Words, Images, Sounds, and Ingenuity
A degree in Journalism and Media Communication features a powerful multimedia curriculum that invites creativity. Required courses inspire communication expertise, critical thinking skills, and conceptual understanding. Advanced courses provide specialized media exposure. The end result is unlimited potential, as demonstrated by graduates.
– Elizabeth Spayd, ’81, is Public Editor of the New York Times.
– Charles D’Agata, ’90, is CBS News’ London-based international correspondent.
– Jeff Eastin, ’90, is creator of the White Collar and Graceland TV Series on the USA Network.
– Virginia Singarayar, ’10, is a news designer for the Washington Post.
– Gabriel Dance,’05, is on the New York Times investigative team after earning Pulitzer Prizes with the Guardian and The Marshall Project.
– Ryan Avery, ’09, is the youngest-ever World Champion of Public Speaking.
– Dave Samson, ’79, directs public affairs for the multinational Chevron Corporation.
– Rebecca (Waddingham) Boyle, ’03, is a nationally-recognized science and nature writer.
– Joseph Akmakjian, ’13, is the Goodwill Ambassador for the Muscular Dystrophy Association.
– David Freed, ’77, is a Pulitzer Prize winner, a Hollywood scriptwriter and novelist.
– Joseph Conrad, ’86, owns Cactus, one of Denver’s most influential advertising agencies.
– Mark Taras, ’84, earned the international Van Gogh award for video editing.
– Brian Weister, ’98 (B.A.), ’03 (M.S.), Four-time national TV news Editor of the Year
– Samantha Johnston, ’98, is General Manager of The Aspen Times.
And it doesn’t stop there. With roughly 6,000 graduates, Journalism and Media Communication alumni work in virtually every conceivable career tied to journalism, media, and communication. The department continually refreshes the curriculum to identify educational opportunities for emerging careers.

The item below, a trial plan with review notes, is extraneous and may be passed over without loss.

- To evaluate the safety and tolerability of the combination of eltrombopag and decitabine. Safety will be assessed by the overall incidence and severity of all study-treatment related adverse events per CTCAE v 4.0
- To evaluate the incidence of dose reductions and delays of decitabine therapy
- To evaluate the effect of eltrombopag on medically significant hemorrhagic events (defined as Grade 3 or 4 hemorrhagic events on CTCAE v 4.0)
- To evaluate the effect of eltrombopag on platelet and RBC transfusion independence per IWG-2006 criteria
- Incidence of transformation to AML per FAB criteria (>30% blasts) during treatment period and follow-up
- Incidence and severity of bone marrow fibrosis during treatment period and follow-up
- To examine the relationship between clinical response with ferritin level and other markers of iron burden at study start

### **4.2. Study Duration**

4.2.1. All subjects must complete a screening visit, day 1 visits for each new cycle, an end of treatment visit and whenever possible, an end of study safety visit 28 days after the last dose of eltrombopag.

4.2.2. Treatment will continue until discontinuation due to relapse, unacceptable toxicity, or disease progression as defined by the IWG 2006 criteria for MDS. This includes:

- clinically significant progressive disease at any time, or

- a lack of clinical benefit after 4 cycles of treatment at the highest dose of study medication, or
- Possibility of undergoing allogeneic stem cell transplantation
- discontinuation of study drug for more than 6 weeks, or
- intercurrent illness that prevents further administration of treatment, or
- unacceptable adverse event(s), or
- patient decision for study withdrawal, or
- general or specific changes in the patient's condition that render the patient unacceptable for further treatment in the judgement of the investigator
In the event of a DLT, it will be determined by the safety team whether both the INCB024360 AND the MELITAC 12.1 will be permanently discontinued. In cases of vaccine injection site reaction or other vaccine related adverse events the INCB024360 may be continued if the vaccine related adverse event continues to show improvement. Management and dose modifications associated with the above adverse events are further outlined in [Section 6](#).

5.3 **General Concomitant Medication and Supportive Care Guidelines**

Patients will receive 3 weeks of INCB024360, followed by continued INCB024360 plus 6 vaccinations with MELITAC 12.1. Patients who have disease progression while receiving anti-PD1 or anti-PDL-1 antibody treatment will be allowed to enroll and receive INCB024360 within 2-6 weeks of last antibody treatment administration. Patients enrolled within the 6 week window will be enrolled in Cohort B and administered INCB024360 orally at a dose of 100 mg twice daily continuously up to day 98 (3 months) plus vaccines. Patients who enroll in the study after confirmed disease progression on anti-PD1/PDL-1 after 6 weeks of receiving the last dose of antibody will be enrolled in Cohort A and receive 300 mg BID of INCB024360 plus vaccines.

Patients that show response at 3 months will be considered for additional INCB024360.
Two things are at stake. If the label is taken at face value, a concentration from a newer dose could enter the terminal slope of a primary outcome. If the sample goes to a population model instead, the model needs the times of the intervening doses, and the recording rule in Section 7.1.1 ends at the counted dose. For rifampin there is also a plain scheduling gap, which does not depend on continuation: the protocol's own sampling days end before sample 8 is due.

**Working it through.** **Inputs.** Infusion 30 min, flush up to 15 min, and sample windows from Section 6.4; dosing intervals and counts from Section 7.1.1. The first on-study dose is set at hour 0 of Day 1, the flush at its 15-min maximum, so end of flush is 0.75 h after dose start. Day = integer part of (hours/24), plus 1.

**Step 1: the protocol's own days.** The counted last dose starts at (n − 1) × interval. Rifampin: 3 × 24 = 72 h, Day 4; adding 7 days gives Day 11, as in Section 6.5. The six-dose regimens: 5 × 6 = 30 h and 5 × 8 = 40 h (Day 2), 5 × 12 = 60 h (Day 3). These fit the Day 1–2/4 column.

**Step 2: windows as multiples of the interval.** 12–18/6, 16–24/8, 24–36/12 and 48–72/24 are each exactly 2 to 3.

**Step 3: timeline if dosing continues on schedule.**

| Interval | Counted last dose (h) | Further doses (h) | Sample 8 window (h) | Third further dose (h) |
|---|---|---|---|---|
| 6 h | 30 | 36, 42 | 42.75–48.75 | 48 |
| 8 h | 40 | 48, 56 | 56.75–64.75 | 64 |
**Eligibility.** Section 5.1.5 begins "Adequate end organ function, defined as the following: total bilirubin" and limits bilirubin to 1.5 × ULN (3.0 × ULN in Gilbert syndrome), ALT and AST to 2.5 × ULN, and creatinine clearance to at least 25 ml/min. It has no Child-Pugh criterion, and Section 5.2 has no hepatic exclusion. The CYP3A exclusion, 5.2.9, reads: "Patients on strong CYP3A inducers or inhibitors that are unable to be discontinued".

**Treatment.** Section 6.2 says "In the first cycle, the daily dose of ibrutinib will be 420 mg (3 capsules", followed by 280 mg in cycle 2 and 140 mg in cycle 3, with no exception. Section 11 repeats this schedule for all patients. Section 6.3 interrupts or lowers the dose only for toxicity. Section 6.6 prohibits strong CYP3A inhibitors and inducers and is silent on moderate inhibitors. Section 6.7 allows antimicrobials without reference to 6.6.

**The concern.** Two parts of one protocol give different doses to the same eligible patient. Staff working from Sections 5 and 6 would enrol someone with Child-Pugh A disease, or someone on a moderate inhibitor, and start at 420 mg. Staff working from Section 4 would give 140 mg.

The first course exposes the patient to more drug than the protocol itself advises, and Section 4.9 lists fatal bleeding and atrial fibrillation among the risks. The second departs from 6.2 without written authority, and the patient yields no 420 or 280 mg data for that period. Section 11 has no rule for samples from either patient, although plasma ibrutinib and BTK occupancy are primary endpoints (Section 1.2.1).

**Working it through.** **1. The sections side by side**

Students customize a course of study according to their individual goals. It starts by building a strong foundation in writing, communication technology, and conceptual understanding. Then it's on to a career-specific path through courses in writing, reporting, editing, public relations, advertising, television, web design, and scientific or technical communication, among others. Advisers work closely with students to help shape customized skill sets. For a list of how courses can apply to specific career tracks, see the department’s career advising supplement.
Students complete at least 40 credits in the department, including a senior capstone course and an internship or practicum. In addition to the All University Core Curriculum (AUCC), students select 21 or more subject-specific credits outside of the department to develop a secondary field of expertise. This requirement can be satisfied by completing an academic minor, a second major, or with a group of related courses. Examples include, but are not limited to minors in Business, Political Science, or Information Science and Technology. When academic minors aren’t available in a student’s interest area, students work with their advisers to select a content focus and courses to match their interests.
All students should examine the curriculum check sheet and course list to get a complete overview of the Journalism and Media Communication graduation requirements. The Degree Progress Audit (DARS) is available on RAMweb and is the best tool for students to track their progress toward graduation.